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Ever since I first started laying out the continent of Atair, I’ve been struggling with the concept of scale. Just how big do I make it? How big is too big? How much space is needed to have an unlimited number of adventures? How long should it take to get from Point A to Point B?
This is a fantasy world, so a decent unit of measure is how long it takes to travel in a day, twenty-four to thirty miles. With that in mind comes the question of how far do you want someone to travel between cities? How long should it take to get from one end of the world to the other?
And that is where the scale of the world comes from.
How far would a merchant caravan travel? Does it take a year to go from one end to the other and back? And if so, how much travel would such distances encourage? It could be a negative to waste an entire year of a characters life in just travel, especially if they have a family back at home.
It can also be a negative if things are too close together. That can mean there would be no land for surprises to crop up, as everyone has explored everything near by.
There needs to be a middle ground. Not too far that it’s detrimental to characters traveling, but far enough so that around every tree or hill is a new adventure. Sure the farmer’s place wants to be less than a day away from town, but the next town could be a week’s travel.
We live about five minutes from a New Hampshire State Park, 675 acres of wilderness. Every time we walk there I start to wonder just how much area has been untouched by people and what is happening in the areas that the trails don’t go to. It gives me a perspective on scale. That’s a lot of area, a lot of woods.
There’s a lot that can happen in those 675 acres and it’s not that far from civilization. If there’s that much area in what amounts to an area that is only a couple miles square, what is it like when you have an area that is 100s of miles long?
That’s a lot of adventure waiting to happen.
My first book in the Taleweaver’s Song series, The Skeleton Stone, is at the editors. Well its there, still plenty to do and one of those things is to create the maps. I originally sketched out the various areas of Atair, the continent where most of the action will take place, and am now in the process of cleaning it up and making it presentable for the books. For a sneak peek at the start of the maps, you can visit the Barking Fire Publishing website.
I’ve mentioned this a couple times already, so I suppose I should explain just what it is. Once The Skeleton Stone is published, a separate page will be created on the site but for now this is what Taleweaver’s Song is:
I’m a big Dungeons and Dragons fan, always have been. I never got a chance to play much, but the mechanics and idea behind it always fascinated me. I had a lot of the manuals and a couple campaign settings. It was always the Forgotten Realms that interested me the most. I devoured that stuff. From the books to the modules and especially the characters.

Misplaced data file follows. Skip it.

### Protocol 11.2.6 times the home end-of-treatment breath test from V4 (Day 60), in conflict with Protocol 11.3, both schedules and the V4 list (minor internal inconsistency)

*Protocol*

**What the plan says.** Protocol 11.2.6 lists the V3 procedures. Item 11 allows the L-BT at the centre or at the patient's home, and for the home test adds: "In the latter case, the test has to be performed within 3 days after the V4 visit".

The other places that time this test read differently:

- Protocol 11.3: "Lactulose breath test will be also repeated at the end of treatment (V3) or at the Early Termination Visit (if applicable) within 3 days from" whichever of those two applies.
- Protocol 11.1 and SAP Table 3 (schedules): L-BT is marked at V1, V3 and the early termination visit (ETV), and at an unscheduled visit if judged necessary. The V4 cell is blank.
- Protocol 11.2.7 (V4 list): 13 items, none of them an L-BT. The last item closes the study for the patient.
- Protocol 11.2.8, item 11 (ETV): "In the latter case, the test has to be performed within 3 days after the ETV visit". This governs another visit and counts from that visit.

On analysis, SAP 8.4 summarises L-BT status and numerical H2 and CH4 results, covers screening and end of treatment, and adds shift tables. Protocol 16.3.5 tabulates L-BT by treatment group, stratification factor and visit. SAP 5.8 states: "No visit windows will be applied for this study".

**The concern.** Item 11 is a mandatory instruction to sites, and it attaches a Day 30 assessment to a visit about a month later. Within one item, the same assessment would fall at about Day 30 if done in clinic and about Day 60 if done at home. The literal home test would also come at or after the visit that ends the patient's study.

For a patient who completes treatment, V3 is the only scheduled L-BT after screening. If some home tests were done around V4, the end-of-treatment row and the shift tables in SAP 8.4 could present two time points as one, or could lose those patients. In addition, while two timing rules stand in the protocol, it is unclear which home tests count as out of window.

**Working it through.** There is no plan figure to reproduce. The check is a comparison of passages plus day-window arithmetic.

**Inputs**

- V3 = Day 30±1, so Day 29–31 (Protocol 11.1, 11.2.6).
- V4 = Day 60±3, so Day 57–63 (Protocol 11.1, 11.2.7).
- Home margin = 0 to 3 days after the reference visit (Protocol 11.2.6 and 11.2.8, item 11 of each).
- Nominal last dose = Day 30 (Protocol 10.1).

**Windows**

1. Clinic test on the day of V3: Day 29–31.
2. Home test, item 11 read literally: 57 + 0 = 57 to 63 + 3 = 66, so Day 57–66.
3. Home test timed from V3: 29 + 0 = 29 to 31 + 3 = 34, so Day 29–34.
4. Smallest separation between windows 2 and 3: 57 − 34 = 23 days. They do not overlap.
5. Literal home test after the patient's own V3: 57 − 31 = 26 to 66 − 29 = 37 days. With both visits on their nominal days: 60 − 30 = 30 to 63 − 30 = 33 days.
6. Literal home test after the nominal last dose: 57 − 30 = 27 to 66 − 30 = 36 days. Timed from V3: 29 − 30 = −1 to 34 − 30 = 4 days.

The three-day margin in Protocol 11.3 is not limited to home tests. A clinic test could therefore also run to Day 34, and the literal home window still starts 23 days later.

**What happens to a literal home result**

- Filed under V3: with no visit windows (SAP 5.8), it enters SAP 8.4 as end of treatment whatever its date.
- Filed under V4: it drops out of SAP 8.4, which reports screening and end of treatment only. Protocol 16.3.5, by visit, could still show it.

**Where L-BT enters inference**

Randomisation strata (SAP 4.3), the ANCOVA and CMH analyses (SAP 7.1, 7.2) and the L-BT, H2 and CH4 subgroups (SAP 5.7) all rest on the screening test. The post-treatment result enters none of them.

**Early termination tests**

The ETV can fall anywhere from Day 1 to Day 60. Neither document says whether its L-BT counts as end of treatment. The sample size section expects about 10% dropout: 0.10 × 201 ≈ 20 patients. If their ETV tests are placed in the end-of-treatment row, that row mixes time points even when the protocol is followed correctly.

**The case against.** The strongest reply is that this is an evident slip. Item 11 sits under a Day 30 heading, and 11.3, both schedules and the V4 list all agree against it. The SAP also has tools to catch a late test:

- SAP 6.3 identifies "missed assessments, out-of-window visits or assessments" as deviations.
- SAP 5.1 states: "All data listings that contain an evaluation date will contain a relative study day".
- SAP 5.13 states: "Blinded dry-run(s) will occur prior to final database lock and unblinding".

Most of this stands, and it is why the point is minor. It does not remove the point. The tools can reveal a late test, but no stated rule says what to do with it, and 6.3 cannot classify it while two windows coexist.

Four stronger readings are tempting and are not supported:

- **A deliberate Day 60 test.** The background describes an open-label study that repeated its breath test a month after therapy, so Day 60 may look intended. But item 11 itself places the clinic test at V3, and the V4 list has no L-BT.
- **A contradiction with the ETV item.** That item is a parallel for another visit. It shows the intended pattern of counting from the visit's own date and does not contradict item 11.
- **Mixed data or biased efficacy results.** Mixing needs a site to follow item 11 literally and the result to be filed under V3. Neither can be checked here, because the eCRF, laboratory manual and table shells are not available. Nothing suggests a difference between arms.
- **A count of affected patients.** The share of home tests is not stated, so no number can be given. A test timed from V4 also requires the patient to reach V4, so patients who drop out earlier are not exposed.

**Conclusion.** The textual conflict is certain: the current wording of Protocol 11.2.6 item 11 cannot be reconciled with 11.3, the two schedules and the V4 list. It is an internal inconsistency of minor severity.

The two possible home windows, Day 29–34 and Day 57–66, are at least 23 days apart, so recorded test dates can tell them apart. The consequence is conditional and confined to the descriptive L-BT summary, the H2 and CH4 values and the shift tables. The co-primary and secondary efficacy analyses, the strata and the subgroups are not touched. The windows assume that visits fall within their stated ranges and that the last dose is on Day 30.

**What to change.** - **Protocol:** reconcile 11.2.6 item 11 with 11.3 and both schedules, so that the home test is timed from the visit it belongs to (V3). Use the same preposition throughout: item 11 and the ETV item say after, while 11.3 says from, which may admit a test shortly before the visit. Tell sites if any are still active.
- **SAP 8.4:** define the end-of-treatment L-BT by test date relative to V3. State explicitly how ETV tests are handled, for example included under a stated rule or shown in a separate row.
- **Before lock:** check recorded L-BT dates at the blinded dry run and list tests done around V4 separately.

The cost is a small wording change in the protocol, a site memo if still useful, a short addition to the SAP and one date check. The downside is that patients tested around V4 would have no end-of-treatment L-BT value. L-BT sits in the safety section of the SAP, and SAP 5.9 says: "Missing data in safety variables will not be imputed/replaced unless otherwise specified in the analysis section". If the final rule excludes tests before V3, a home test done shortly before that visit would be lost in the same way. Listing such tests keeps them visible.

Forgotten Realms has always been one of my biggest inspirations. I always wanted to create something on that scale. I wanted to create a new world like that. And finally, I am.
Taleweaver’s Song is two things: a series of books and a pen and paper roleplaying game campaign setting. The setting will be developed on the Barking Fire Publishing website. Each new book will contain codex pieces that will be added to the setting to expand it and make it unique to the world of Merelein. This is an experiment of sorts. The books will stand on their own, you won’t need to have interest in the campaign setting to enjoy the books, and vice versa.
Where will all this go? Good question. I have ideas of where I want it to end up, but that’s all up to the readers and gamers. It won’t be a failed experiment by any means, because the books are happening no matter what. The campaign setting is just a side project that could go somewhere else or not end up being anything at all.
So that is what Taleweaver’s Song is. It’s a series of books taking place on the world of Merelein and it’s an RPG campaign setting.
It’s always interesting to me how stories evolve and take on a life of their own. I always intended “The Thief’s Two Jobs” to be a short story, 17k words or so. Had an idea where I was going to submit it but then as I got more and more into it, I started to realize that what I had envisioned as a short story was really only the first half of the overall story and that first half could end up being longer then the seventeen thousand words. That amount just wouldn’t do it justice.
So what started out as a short story is now becoming something much more. And like the other novels in the Taleweaver’s Song, it introduces another aspect of the world of Merelein. Now it’s a race to see which will be done first: Two Jobs or The Orc Plains.